A coworker recently confessed to a change of mind on the question of whether people are fundamentally generous or selfish. The election of a new US president who is an outspoken advocate of capitalism, and equally outspoken with his opinions against certain demographics and protecting the biosphere, has made her wonder if maybe the darker side of people now coming out is closer to the core of human nature than a consequence of our conditioning. She has held a brighter view on the topic, but perhaps that was naive.
As existence in the global context of international affairs and climate change becomes less secure, our tendency is to pull in the horizon of what contains our centered experience of self. When we were newborns there was no horizon, no outer limit and containing boundary, but neither did we occupy a centered sense of self. The ensuing social construction project of identity that was managed and supervised by our tribe effectively pushed us into our center and set the horizon wherein our identity would have value and clout.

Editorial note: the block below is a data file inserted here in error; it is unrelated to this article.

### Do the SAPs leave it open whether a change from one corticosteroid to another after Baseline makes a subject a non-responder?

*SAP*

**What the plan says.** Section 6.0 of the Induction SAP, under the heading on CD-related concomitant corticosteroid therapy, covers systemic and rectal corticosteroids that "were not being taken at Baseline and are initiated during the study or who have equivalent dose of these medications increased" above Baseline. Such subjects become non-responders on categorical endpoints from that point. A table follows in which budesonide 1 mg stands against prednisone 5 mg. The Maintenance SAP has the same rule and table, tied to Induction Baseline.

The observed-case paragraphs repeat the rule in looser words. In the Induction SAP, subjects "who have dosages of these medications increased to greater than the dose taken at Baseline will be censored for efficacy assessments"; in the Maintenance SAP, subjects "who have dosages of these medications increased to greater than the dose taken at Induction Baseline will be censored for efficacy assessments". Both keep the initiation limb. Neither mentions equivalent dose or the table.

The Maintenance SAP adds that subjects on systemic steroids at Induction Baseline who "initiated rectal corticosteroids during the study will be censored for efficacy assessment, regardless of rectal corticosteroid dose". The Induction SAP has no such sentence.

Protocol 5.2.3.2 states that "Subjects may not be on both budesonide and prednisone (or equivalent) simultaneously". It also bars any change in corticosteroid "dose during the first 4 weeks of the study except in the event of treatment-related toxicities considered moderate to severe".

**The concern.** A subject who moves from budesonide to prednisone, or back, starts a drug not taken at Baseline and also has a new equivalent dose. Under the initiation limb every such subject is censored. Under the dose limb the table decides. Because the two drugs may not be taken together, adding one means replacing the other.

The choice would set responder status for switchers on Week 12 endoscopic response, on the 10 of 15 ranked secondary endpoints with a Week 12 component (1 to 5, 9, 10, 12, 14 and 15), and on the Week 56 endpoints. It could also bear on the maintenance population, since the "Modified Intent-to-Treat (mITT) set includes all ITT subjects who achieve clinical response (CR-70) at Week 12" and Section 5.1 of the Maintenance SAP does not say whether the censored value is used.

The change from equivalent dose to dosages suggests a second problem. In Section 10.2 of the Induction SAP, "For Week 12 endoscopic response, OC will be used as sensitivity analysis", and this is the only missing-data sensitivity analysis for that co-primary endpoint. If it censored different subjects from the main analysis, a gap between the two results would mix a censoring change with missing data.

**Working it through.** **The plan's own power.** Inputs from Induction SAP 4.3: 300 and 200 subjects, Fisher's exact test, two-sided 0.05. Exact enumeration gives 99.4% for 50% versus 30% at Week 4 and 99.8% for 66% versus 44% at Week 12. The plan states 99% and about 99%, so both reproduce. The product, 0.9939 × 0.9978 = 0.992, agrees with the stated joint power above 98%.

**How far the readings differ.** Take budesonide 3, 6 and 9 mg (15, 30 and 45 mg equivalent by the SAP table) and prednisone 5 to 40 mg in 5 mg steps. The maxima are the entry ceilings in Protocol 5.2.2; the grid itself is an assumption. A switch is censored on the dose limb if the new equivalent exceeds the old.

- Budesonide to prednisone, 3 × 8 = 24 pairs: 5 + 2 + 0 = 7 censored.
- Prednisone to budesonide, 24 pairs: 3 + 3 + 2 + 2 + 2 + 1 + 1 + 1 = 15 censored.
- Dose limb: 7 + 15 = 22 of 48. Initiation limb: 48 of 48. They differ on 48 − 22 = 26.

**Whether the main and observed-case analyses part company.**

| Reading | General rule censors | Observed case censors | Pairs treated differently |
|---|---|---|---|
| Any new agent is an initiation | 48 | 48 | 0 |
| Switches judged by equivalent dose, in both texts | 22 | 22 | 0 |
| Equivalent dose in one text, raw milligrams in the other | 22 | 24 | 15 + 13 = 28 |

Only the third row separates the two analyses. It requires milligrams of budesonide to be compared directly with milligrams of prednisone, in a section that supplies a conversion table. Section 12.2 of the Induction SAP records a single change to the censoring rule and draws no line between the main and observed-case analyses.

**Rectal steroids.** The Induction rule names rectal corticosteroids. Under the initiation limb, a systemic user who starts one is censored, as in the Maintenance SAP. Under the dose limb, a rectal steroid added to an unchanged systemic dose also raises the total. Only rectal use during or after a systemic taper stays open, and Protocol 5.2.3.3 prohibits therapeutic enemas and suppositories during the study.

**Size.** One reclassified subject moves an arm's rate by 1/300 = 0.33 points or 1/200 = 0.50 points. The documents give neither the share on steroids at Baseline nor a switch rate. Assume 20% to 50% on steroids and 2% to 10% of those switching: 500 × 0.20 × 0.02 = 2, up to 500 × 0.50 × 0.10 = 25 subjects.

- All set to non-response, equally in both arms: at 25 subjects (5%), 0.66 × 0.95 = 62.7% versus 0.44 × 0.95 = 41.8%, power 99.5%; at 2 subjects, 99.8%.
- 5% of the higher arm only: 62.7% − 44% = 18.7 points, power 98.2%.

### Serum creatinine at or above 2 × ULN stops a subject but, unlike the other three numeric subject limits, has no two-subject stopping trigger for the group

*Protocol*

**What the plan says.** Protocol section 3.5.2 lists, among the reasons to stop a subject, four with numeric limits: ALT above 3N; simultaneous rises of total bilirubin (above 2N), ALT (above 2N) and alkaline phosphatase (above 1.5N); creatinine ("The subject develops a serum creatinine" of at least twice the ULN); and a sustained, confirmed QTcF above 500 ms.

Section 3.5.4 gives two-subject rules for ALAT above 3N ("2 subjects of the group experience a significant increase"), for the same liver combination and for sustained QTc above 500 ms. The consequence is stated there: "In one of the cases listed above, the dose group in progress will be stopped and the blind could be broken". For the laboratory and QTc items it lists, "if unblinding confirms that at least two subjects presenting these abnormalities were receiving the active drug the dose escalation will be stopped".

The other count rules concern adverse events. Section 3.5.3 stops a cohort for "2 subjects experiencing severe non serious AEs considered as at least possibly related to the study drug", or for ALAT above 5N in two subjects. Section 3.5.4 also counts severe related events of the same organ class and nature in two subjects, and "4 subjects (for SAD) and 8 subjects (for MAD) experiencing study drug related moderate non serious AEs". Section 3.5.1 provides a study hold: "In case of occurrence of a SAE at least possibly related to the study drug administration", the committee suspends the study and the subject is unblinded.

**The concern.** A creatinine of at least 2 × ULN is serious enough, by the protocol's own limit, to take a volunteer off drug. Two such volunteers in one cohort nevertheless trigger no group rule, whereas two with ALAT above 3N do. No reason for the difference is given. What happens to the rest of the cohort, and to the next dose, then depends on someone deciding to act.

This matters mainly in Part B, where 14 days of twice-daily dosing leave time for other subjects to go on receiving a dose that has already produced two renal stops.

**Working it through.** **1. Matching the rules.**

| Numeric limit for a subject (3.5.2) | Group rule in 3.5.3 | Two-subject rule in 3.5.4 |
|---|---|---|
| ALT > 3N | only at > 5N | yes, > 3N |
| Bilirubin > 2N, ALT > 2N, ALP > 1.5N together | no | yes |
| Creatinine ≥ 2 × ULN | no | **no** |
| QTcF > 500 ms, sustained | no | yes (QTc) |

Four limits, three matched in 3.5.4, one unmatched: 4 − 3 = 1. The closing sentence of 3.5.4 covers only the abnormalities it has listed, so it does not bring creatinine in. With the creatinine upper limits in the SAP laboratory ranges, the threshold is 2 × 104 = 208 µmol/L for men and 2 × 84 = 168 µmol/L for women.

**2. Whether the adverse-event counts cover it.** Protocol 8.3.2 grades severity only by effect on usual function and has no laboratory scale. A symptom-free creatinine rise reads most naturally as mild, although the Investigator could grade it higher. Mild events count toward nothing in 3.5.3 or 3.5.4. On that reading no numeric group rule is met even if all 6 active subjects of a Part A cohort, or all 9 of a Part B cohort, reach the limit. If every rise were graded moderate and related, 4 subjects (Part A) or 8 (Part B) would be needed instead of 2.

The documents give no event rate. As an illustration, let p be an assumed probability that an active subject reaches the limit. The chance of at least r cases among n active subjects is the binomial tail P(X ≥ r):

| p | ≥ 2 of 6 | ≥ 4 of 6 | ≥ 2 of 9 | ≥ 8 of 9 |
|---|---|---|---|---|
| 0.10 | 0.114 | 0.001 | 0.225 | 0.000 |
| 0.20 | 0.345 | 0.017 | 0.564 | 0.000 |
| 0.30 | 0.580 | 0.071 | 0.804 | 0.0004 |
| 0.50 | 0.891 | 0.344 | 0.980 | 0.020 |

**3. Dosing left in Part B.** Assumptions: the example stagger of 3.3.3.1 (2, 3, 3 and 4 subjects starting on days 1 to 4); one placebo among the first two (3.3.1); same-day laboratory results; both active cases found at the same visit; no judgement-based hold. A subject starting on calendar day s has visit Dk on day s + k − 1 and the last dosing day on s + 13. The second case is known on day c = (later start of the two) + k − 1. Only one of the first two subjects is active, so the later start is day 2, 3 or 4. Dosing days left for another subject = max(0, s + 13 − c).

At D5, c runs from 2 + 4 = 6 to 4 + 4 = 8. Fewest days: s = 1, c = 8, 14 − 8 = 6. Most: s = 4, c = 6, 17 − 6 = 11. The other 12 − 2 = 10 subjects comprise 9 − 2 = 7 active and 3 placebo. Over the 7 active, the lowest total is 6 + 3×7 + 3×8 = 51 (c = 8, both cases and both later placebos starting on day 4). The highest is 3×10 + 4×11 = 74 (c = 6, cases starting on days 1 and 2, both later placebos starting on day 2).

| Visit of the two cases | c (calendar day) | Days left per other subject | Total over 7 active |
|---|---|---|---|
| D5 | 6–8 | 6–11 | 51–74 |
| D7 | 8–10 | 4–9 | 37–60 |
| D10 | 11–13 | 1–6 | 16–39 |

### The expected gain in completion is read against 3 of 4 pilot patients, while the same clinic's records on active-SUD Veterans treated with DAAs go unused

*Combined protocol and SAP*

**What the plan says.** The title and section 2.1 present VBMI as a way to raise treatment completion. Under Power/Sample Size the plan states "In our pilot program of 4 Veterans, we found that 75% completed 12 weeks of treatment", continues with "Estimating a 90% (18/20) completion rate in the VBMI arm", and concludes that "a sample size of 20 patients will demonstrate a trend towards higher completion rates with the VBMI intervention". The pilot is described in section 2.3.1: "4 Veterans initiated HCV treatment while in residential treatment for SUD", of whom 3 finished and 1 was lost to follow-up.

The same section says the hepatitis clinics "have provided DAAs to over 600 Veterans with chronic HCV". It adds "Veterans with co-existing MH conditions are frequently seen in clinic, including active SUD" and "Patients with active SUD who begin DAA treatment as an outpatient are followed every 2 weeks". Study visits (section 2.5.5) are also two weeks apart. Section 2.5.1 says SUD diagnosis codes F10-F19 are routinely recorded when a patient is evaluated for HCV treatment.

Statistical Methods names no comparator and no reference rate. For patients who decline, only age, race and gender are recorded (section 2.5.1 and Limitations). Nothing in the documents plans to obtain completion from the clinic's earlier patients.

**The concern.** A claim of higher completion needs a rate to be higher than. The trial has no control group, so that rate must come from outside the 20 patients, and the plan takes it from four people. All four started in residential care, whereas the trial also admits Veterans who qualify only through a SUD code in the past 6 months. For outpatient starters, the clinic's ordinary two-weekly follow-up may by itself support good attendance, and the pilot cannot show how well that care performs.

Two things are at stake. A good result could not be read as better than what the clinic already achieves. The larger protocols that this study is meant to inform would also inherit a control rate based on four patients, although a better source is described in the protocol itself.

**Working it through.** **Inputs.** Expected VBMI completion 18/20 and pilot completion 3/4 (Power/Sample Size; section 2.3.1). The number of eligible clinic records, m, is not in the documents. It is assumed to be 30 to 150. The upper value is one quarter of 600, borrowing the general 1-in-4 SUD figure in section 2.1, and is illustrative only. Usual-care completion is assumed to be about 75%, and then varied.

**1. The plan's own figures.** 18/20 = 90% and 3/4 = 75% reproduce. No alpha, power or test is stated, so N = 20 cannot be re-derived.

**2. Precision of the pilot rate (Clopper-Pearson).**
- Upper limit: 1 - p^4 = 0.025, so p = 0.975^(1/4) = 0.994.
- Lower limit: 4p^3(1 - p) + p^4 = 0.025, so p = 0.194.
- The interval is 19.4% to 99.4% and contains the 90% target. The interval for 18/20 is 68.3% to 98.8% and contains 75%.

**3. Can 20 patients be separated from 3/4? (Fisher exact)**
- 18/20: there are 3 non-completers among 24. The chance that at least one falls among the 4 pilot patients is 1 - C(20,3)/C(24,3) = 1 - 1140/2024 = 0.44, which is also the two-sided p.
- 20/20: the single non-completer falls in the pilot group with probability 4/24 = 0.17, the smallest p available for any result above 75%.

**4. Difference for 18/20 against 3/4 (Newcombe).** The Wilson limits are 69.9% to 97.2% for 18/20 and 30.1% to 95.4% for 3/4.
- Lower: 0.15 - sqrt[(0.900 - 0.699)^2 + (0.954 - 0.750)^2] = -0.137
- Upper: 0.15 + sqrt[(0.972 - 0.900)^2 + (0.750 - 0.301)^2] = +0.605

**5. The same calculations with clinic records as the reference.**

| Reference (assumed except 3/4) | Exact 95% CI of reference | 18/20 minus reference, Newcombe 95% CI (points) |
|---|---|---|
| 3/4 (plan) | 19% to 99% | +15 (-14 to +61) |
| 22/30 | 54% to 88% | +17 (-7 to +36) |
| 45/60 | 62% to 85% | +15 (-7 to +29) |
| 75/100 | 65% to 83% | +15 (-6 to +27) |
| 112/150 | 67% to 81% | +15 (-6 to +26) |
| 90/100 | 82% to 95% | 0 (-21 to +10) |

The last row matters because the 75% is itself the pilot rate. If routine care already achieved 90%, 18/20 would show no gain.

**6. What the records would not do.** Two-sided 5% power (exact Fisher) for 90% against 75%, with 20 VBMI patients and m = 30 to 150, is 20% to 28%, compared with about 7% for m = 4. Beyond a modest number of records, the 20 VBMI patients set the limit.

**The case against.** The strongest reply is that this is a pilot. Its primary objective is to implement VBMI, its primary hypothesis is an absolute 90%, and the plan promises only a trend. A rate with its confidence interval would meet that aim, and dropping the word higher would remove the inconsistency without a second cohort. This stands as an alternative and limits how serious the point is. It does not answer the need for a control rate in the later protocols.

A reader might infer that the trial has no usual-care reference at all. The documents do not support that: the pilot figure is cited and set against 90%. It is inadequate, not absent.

Essentially identity is a function of identifying-with, and our handlers (parents, teachers, and other taller powers) shaped us with both good counsel and moral prejudices as we linked our identity outward. Depending on our actual conditions of life, along with this mixture of wisdom and bigotry, we established our sense of self and set out to make our way in the world.
In reflecting on my friend’s ethical conundrum – whether human beings deepest down are generous or selfish (in classical terms, good or evil) – it strikes me as one important place where spirituality comes into play. By that I am not referring to whether or not one is religious in the conventional sense, by belonging to a faith tradition or believing in god. As I use it, spirituality names a more or less disciplined way of being where certain practices and habits nurture a deep sense of one’s grounding mystery, serving to inspire an individual response (and responsibility) to the higher wholeness (or community) of life.
When we are centered in the grounding mystery – my name for that gracious uplift of existence in the present moment sensed in the provident support of each breath – our horizon of identity expands and we realize that we belong to a much larger experience. Even more than belonging to it, we are manifestations of it.
We experience this expansion of self to the degree that we are able (and willing) to drop the smaller identity contracts defining our personal ego. If we happen to be neurotically insecure, defensive, ambitious, and caught in our convictions, the challenge of letting go of this self and dropping into a larger experience of reality will be too much. As Jesus said to a rich young man who almost got it, “You are not far from the kingdom of God.”